Data and discrimination: opaque tech preventing effective regulation

By David Donaldson

June 3, 2019

As more of our lives moves online, there is increasing risk of automated discrimination and customer manipulation using personal data, argues a consumer protection group.

But policymakers will find it difficult to combat such problems without improved transparency.

“While targeted advertising may be annoying, the real risks are discrimination, exclusion and manipulation,” claims a new report from the Consumer Policy Research Centre.

And it’s not just theoretical — discriminatory and exclusionary harms from online profiles “are already happening”, says the think tank.

“Consumer profiles are used to support automated decision-making in finance, insurance, employment and other industries. For example, some organisations are using data including location, purchase histories, web search, and social networks information to build creditworthiness profiles of individuals.”

Insurance companies have reportedly started using social media profiles to inform insurance access and cost, while insurer MLC excluded a consumer from mental health coverage in life insurance due to her accessing mental health services for the sexual abuse she suffered as a child in the mid-1980s.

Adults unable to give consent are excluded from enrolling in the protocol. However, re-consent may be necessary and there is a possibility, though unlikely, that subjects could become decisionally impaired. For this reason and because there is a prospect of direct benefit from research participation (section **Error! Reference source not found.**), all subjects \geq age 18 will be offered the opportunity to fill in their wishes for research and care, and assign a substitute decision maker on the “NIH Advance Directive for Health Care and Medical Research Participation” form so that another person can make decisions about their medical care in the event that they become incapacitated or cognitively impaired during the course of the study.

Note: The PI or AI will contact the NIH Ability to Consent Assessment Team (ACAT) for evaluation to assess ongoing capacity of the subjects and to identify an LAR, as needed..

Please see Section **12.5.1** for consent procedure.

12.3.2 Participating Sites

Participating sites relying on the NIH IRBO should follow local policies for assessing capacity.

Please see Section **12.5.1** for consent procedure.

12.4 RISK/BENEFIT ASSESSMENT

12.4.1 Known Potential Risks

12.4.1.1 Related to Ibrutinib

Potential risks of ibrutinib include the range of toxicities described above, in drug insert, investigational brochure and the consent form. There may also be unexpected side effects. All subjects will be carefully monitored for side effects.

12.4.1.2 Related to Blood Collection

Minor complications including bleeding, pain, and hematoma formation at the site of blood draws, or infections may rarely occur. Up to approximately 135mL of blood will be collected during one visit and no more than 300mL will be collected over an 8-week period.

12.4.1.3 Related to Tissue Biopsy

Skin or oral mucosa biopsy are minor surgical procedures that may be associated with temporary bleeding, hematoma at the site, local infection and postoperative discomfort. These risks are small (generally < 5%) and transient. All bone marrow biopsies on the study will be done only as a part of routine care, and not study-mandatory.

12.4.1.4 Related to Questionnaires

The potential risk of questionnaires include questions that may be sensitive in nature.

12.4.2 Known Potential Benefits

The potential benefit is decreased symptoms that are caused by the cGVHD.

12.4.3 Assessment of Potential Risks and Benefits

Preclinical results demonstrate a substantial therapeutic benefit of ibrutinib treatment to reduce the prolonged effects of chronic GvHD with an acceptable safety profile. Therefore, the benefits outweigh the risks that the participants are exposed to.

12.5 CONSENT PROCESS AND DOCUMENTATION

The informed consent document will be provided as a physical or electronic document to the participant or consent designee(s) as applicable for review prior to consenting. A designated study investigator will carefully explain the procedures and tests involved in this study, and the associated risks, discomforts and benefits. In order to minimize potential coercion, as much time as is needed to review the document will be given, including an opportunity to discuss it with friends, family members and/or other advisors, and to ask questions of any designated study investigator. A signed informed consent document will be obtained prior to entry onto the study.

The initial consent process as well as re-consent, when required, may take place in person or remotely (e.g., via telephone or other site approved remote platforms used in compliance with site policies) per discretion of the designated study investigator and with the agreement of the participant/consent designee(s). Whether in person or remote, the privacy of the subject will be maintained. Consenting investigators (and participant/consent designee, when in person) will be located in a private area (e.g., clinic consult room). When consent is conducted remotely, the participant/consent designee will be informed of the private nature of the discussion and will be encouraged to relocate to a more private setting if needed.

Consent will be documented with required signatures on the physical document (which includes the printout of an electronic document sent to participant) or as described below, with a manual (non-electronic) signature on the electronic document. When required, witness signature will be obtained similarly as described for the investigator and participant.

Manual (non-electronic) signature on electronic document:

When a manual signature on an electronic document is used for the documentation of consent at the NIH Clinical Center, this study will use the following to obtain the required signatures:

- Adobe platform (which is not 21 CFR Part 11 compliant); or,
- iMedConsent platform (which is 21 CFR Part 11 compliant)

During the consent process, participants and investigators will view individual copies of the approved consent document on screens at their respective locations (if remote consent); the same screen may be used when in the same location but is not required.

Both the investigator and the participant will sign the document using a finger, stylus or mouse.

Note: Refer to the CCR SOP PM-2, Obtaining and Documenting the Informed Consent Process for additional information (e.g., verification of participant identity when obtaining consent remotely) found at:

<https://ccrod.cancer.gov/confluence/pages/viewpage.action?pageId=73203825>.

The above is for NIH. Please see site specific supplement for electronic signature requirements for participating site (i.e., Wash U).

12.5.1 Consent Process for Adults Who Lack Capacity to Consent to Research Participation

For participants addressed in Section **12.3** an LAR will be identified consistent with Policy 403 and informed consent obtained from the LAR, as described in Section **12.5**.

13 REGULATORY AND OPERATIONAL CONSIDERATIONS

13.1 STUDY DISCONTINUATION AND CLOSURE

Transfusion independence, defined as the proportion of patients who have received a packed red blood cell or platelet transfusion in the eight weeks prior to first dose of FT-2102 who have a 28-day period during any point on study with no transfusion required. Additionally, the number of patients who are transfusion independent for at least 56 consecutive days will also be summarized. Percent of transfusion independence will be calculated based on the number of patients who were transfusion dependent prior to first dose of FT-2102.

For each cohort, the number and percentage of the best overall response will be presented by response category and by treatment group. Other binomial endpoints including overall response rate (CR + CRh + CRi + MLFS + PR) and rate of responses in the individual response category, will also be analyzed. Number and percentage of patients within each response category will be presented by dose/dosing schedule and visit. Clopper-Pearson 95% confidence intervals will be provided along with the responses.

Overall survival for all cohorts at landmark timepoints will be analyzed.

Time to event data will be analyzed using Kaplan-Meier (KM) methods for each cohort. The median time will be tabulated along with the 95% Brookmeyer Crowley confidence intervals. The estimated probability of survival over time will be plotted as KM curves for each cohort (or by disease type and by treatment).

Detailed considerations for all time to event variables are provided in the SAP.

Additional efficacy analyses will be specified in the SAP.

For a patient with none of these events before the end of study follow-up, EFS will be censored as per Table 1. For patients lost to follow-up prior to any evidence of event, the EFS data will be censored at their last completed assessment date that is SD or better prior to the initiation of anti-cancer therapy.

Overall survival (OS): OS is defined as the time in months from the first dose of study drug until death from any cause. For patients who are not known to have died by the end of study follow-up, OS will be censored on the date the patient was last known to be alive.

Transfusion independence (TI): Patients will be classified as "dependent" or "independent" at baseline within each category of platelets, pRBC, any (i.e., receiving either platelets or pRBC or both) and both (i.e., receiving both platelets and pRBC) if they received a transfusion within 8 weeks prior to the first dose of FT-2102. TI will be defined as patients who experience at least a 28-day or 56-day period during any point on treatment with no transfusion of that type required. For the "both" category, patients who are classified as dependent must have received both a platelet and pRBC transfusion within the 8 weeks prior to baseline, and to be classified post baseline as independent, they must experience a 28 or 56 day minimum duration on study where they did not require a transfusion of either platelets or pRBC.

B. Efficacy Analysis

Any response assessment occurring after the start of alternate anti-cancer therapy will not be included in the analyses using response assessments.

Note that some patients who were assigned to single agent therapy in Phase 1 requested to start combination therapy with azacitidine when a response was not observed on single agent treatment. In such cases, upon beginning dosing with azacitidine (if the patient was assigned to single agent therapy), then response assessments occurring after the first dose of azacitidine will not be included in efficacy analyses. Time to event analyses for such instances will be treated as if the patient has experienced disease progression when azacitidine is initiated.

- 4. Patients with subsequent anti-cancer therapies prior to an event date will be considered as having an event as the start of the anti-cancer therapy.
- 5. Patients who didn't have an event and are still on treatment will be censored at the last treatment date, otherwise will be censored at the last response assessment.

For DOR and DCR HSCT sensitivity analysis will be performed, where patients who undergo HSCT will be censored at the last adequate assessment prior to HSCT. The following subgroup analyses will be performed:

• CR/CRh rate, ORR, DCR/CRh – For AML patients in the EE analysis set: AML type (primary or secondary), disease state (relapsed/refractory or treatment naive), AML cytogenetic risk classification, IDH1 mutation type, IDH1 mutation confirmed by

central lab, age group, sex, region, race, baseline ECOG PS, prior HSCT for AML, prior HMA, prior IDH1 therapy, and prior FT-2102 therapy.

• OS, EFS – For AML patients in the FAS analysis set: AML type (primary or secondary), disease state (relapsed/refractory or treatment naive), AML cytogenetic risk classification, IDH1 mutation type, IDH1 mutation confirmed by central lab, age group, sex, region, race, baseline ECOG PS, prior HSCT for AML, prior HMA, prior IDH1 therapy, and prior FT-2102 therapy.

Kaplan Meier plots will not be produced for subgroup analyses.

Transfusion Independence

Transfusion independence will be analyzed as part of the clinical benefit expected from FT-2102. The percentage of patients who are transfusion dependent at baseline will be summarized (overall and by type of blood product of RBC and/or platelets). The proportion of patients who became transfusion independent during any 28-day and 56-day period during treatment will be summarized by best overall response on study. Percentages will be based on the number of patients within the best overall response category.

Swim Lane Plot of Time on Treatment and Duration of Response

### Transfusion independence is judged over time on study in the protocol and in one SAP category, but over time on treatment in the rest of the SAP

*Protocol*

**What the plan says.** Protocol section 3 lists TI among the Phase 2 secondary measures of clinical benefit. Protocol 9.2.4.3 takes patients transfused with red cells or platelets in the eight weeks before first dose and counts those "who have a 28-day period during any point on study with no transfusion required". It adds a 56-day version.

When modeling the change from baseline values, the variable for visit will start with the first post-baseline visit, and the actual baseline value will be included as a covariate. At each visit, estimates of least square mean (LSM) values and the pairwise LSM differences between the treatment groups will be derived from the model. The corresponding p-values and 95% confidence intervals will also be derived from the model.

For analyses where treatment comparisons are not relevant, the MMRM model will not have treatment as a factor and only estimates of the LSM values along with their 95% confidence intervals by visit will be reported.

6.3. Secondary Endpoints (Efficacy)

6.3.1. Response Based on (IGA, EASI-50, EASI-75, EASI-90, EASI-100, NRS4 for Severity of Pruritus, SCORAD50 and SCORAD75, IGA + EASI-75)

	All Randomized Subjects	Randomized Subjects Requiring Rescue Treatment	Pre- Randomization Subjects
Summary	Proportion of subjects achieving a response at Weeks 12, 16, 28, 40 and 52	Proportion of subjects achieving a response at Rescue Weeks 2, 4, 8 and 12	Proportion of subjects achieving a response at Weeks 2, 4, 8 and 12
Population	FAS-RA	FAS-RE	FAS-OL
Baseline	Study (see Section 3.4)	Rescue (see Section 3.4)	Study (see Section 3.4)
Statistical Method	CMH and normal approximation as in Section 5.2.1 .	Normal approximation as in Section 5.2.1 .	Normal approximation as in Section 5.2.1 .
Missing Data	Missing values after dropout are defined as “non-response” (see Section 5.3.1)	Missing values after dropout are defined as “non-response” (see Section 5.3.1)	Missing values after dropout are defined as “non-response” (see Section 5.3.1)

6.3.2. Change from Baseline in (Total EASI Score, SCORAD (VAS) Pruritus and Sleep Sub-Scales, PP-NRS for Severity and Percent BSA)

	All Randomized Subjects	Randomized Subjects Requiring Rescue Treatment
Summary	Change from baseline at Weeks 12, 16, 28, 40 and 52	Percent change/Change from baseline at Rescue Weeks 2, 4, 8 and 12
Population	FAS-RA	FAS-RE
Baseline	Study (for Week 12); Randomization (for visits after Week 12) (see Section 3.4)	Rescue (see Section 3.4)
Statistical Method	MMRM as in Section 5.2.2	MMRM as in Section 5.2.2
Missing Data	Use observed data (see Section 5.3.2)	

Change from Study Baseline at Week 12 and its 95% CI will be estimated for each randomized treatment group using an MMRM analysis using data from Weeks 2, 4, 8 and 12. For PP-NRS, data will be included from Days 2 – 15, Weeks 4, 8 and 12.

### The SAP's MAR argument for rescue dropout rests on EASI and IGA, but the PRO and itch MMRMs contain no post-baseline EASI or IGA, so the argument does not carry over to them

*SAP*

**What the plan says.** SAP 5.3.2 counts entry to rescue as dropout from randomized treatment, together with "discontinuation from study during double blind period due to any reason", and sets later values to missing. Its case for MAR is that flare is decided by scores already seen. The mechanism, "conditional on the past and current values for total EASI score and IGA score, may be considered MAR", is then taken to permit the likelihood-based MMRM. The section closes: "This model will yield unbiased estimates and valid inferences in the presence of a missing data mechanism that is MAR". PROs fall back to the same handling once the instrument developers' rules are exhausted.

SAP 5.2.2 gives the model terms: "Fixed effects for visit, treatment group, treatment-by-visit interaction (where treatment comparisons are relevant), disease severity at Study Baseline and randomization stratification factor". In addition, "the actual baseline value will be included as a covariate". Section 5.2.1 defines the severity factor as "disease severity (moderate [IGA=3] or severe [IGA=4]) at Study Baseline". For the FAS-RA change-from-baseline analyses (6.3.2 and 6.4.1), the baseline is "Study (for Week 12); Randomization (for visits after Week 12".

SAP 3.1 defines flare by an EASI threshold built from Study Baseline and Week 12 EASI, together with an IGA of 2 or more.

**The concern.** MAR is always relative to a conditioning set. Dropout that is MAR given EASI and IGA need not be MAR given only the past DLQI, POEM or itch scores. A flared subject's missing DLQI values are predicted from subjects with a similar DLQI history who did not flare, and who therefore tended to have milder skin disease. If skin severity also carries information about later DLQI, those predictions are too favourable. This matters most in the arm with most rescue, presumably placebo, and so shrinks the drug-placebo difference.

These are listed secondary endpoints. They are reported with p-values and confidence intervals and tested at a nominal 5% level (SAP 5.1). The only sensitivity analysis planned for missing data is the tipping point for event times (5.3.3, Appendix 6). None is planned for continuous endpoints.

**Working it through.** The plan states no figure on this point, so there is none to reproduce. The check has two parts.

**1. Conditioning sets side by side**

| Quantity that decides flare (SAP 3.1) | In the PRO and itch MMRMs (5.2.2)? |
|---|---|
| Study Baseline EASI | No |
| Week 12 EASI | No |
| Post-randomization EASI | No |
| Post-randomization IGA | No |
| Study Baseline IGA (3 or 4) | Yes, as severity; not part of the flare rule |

Last year gay dating app Grindr was found to be sharing users’ HIV status with third parties — a practice now ceased — while fertility app Ovia sells de-identified health information to users’ employers.

Consumers “feel overwhelmed by privacy policies and have limited understanding or control over their personal data”, says the centre.

Unfortunately, it’s currently hard to know how big the problem is, and thus how to fix it.

“The data collection landscape is largely opaque. Consumers don’t understand what they are handing over or the value of that data,” says the CPRC.

“Policymakers will find it difficult to design effective remedies unless the supply chain governing data collection, sharing and use market is more transparent.

“… Transparency will be the building block for any policy solution to address harms from data collection sharing and use and to support the beneficial outcomes of these practices.”

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